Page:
Remembering Paul Klee (1879-1940)

Remembering Paul Klee (1879-1940)

The 29th June 2020 marks eighty years since the death of Paul Klee, one of the most important artists and innovators of the 20th century. His in-depth study of colour has been highly influential and his methods in abstraction can be seen in the likes of both Rothko and Miró. During his time teaching at the Bauhaus school alongside Kandinsky, he was known as the ‘magician’.

In remembrance of this brilliant artist, we had a look at five key facts about his life.

Fire, Full Moon, 1933 (oil on canvas), Paul Klee (1879-1940) / Museum Folkwang, Essen, Germany / Bridgeman Images

(1) His art was heavily influenced by his love of music.

Klee was born in 1879 in Switzerland to a family of musicians, and music became one of the earliest influences on his work. With a particular love for Bach and Mozart, he played violin as a child, and played in the Berne municipal orchestra as a teenager. He showed considerable promise for a career in music, but became passionate about art after his studies in Munich. In his early paintings, he explores structural affinities between painting and music. Later in life, in his lectures to Bauhaus students, he taught about the mathematics behind musical patterns.

 The Eye (L’occhio), by Paul Klee, 1938, 20th Century, pastel on jute, 45 x 64,5 cm, Klee, Paul (1879-1940) / Zentrum Paul Klee, Bern, Switzerland / Mondadori Portfolio/Walter Mori / Bridgeman Images

(2) His fascination with colour was spurred by a trip to Tunisia.

​​In April 1914, Paul Klee undertook a two week study trip to Tunisia with August Macke and Louis Moilliet that would later be recognised as a turning point in modern art. He was fascinated by the bareness of the landscapes and architecture, which pushed the artist’s work further towards abstraction. After the trip, Klee’s watercolours and drawings became even further from reality and he began heavily focusing on colour.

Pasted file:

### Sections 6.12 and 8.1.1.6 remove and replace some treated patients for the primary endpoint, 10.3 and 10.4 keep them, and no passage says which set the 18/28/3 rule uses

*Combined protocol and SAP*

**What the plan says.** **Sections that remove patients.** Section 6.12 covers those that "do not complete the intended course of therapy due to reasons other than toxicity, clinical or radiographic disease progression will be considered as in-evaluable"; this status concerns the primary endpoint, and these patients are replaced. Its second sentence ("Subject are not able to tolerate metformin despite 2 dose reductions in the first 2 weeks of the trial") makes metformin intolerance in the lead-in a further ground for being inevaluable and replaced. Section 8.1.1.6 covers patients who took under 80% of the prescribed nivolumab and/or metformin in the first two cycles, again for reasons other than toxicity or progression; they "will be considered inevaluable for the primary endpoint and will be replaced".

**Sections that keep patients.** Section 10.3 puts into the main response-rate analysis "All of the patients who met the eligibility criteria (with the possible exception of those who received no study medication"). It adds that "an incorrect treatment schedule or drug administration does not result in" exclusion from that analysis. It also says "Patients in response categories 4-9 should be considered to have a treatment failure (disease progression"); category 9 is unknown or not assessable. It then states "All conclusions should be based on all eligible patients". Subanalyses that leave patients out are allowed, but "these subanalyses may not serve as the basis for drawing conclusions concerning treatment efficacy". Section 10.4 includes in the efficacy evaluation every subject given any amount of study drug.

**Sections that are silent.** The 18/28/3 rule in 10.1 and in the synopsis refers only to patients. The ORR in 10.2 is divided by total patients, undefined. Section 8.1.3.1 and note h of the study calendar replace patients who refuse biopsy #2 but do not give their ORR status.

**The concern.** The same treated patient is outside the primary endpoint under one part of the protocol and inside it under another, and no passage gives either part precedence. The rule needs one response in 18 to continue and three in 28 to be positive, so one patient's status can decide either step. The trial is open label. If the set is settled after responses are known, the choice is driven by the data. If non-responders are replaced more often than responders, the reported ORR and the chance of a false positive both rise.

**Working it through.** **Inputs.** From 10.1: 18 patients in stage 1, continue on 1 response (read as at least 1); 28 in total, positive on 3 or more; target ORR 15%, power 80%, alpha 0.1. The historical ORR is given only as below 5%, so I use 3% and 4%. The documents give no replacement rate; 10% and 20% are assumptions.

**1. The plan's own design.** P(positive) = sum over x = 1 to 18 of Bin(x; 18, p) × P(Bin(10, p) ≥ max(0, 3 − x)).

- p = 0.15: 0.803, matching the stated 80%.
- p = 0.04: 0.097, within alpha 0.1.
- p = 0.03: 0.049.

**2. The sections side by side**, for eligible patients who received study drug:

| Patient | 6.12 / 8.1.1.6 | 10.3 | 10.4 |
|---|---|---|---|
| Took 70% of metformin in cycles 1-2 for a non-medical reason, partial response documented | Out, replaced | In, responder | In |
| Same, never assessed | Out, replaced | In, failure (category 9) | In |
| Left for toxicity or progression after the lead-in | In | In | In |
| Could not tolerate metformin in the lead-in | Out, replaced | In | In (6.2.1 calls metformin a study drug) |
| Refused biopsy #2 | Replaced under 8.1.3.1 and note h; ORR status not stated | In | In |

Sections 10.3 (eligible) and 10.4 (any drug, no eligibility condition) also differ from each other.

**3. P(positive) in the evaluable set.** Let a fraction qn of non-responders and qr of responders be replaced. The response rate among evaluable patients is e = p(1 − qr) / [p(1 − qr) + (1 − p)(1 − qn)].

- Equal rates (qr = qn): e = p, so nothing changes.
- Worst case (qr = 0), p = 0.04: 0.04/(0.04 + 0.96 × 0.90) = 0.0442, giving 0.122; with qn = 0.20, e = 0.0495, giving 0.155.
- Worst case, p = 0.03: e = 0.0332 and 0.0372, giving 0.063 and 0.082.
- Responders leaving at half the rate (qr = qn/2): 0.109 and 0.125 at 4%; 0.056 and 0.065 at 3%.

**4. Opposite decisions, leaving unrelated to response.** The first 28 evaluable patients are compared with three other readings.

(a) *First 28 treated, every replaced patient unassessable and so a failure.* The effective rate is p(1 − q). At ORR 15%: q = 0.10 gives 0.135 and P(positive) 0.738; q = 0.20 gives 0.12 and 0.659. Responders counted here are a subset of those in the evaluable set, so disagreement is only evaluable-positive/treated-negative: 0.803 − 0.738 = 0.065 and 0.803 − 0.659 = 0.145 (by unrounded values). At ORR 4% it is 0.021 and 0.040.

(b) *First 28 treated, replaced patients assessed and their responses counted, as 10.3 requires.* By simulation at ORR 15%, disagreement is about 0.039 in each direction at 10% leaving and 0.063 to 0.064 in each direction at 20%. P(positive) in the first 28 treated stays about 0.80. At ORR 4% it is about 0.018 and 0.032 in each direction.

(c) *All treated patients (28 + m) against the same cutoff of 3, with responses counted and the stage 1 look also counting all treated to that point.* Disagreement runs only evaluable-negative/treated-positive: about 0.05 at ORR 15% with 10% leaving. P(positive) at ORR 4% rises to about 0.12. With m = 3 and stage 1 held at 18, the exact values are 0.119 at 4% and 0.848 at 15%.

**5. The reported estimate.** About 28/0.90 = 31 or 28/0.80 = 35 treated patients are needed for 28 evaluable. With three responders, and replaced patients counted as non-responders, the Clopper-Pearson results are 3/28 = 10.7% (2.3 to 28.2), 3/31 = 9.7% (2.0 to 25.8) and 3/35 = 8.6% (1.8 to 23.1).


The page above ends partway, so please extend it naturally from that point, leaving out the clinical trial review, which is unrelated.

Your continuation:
During his trip, he wrote in his diary: ​​”I feel my work and it gives me confidence in myself without effort. Color possesses me. I don’t have to pursue it. It will possess me always, I know it. That is the meaning of this happy hour: color and I are one. I am a painter.”

 Italian city by Paul Klee (1879-1940), watercolor on Ingres paper, 34×23 cm, 1928, Klee, Paul (1879-1940) / Private Collection / De Agostini Picture Library / G. Nimatallah / Bridgeman Images

 (3) World War I significantly influenced his work.

Although he was a German citizen, Klee did not have to fight in the war due to his status as an artist. He kept creating art throughout World War I and the war heavily influenced the direction of his art. When the conflict came to an end in 1918, he felt a great deal of political optimism, and his work became more exuberant, humorous and whimsical.

The Forest that Grew from the Seed; Der Wald der aus dem Samenkorn entstand, 1915 (watercolour on paper laid down on the artist’s mount), Paul Klee (1879-1940) / Private Collection / Photo © Christie’s Images / Bridgeman Images

(3) Under Nazi Germany, his art was deemed “degenerate”.

Klee taught at the Bauhaus from 1921 to 1931, leaving shortly before the Bauhaus closed under Nazi pressure. Klee moved to Düsseldorf to teach at the Düsseldorf Academy, but only taught for two terms before Hitler clamped down on the artistic scene in Germany. Klee was banned from teaching or exhibiting his work and monographs about Klee were destroyed. In 1933, he fled Germany and settled in Bern, Switzerland. In 1937, seventeen of his paintings were later displayed at the Nazi “Degenerate Art” exhibition in Munich.

 Ancient Harmony, 1925 (no 236) (oil on cardboard), Paul Klee (1879-1940) / Kunstmuseum, Basel, Switzerland / Gift of Richard Doetsch-Benziger, 1960 / Bridgeman Images

(4) His art resists classification.

Over his lifetime, Klee finished more than 10,000 paintings, drawings, and etchings. While he was influenced by movements such as expressionism, cubism and surrealism, and was known as a pioneer in abstract art, his body of work cannot be put into one box or category. Indeed, perhaps the uniting feature in all his work is not one style or movement, but that they are witty, imaginative, and magical.

Ad Parnassum, 1932 (oil and casein paint on canvas), Paul Klee (1879-1940) / Kunstmuseum, Bern, Switzerland / Bridgeman Images

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